Redfly – What Every AdWords Advertiser Should Know About Quality Score – The Ultimate QS Improvement Guide

That second article has a killer reason to bid on your company name and it’s one I never would have thought of:

A final historical CTR improvement tip: always bid (and bid high) on your company or brand name. You will get a massive boost in historical CTR because 70%+ of the time, your ad is what searchers are looking for. You will pay pennies per click and decrease the normalized Quality Score and historical account CTR of any competitors bidding on your brand or company name!

That makes all kinds of sense. Example. Our AdWords click-thru rates are in the neighborhood of 2%. I know from Google Webmaster Tools that our natural search CTR for our company name is 43%. I’d love to get some of that CTR juice flowing into my AdWords quality scores.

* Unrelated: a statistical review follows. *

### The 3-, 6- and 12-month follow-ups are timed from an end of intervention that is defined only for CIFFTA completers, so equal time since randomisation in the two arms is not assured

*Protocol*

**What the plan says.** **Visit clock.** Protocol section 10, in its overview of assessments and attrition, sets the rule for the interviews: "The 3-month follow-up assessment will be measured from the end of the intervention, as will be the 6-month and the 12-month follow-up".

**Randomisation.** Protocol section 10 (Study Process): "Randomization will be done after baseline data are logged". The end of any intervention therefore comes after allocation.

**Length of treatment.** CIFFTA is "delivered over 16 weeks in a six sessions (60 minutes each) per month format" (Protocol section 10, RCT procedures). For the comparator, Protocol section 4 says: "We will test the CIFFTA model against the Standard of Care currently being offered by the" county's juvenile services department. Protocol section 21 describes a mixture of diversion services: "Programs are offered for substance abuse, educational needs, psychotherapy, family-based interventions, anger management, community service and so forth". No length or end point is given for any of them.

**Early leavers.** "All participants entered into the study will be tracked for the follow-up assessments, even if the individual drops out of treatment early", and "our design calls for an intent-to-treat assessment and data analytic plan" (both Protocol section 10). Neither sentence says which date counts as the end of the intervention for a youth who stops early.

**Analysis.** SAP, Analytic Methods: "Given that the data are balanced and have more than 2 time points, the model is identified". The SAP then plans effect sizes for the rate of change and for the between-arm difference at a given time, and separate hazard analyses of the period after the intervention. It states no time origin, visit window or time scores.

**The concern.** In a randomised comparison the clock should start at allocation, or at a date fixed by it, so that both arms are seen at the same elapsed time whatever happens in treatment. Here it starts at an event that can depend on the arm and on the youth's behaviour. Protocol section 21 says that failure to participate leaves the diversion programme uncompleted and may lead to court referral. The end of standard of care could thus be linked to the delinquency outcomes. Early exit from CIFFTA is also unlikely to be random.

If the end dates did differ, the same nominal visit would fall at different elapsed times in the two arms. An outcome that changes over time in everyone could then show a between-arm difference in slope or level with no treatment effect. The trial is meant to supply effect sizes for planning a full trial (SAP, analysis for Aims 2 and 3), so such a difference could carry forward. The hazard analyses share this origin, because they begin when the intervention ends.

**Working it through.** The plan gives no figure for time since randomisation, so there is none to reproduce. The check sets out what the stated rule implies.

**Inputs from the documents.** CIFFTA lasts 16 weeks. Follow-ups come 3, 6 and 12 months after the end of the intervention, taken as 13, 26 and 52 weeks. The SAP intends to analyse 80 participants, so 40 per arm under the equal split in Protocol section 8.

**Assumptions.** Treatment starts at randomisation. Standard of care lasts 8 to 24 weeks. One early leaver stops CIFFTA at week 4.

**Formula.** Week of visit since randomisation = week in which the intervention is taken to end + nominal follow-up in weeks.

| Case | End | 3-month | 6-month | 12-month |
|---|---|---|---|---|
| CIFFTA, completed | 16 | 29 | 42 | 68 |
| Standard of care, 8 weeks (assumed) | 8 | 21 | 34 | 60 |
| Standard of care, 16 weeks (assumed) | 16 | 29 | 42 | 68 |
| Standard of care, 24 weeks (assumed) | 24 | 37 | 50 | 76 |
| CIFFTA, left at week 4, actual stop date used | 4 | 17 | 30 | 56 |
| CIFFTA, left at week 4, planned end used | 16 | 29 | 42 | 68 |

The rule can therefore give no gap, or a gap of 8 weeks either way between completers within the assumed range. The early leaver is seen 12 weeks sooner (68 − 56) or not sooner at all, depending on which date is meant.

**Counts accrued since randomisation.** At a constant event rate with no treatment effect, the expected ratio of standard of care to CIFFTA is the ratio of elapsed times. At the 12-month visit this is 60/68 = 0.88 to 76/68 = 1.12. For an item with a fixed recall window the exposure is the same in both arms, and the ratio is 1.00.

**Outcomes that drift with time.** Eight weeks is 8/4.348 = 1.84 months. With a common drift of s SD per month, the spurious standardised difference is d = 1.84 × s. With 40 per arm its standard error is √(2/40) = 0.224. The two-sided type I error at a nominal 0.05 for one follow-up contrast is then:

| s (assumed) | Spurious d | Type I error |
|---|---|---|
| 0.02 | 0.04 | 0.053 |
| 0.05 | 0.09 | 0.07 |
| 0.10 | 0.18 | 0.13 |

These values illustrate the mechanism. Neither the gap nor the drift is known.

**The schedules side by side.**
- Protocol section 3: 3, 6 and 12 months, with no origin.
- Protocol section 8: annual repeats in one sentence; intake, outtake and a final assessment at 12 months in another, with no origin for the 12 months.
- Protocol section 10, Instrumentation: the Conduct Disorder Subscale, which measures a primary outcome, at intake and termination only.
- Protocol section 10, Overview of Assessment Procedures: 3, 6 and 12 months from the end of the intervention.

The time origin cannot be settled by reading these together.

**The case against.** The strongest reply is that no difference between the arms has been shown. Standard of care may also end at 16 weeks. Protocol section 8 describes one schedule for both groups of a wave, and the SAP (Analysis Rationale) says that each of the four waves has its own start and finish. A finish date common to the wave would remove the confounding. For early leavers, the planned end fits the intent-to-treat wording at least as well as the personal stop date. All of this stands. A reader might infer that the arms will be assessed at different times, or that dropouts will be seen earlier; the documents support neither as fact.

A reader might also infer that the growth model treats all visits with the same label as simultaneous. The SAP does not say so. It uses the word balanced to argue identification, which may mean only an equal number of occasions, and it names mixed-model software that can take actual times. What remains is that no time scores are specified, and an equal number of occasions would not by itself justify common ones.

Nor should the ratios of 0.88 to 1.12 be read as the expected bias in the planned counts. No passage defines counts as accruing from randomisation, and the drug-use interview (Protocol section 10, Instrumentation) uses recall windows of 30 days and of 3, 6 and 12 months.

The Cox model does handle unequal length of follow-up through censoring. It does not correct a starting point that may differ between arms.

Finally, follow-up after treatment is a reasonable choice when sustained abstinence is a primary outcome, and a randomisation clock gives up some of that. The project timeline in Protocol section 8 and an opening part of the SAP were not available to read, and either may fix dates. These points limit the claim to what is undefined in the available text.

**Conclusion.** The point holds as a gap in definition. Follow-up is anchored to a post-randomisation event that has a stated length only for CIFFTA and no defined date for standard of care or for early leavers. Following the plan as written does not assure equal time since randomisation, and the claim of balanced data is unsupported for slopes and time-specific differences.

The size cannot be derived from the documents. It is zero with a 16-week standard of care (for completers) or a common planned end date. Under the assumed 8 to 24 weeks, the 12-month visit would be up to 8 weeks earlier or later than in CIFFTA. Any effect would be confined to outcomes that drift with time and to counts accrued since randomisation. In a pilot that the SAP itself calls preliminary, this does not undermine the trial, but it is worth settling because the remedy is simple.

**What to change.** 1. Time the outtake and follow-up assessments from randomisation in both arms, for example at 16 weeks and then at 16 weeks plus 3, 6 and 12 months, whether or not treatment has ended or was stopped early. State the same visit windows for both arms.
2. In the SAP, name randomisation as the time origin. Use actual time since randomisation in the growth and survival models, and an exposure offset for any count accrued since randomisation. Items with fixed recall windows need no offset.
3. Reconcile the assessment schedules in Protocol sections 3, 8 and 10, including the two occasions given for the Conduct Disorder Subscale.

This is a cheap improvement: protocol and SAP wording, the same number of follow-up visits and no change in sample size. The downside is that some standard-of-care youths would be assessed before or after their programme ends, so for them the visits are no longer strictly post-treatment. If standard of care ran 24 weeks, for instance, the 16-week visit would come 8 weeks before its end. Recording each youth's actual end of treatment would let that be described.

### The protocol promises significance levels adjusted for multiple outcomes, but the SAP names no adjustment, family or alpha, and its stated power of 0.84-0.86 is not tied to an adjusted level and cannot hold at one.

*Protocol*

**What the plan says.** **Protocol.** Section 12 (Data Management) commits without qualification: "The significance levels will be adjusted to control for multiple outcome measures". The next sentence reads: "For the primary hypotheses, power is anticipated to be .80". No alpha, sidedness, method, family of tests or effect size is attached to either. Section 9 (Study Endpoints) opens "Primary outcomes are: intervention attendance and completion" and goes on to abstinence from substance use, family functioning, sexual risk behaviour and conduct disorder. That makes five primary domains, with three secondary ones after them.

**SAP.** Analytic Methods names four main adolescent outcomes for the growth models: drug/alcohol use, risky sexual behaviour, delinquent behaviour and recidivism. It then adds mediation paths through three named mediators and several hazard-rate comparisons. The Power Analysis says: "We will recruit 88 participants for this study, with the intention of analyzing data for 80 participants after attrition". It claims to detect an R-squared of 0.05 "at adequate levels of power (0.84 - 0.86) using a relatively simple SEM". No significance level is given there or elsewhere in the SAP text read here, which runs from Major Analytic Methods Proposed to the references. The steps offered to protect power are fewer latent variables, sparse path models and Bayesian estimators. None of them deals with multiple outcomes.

Google Explains Adwords Quality Scores, Bids and Ranking

Super clear explanation of how bids and quality scores determine your ad position and cost per click. RSS readers can follow this link.

Here’s another Google video explaining the basics of calculating bids to get a return on investment.

Do you talk like you Google?

I was in a meeting yesterday, talking about a new Web site. The discussion turned to the terminology we were going to use for services. Different people in our industry use slightly different names for the same services.

I had statistics from inbound search engine links showing exactly what terms customers were using to find our site. There was no question which of the competing terms our customers were using. I had gotten agreement from management to use those terms on the new site to improve our search engine ranking.

A particular term surprised one person in the meeting. He said he had always used a different term and so had most of his customers. I believe him.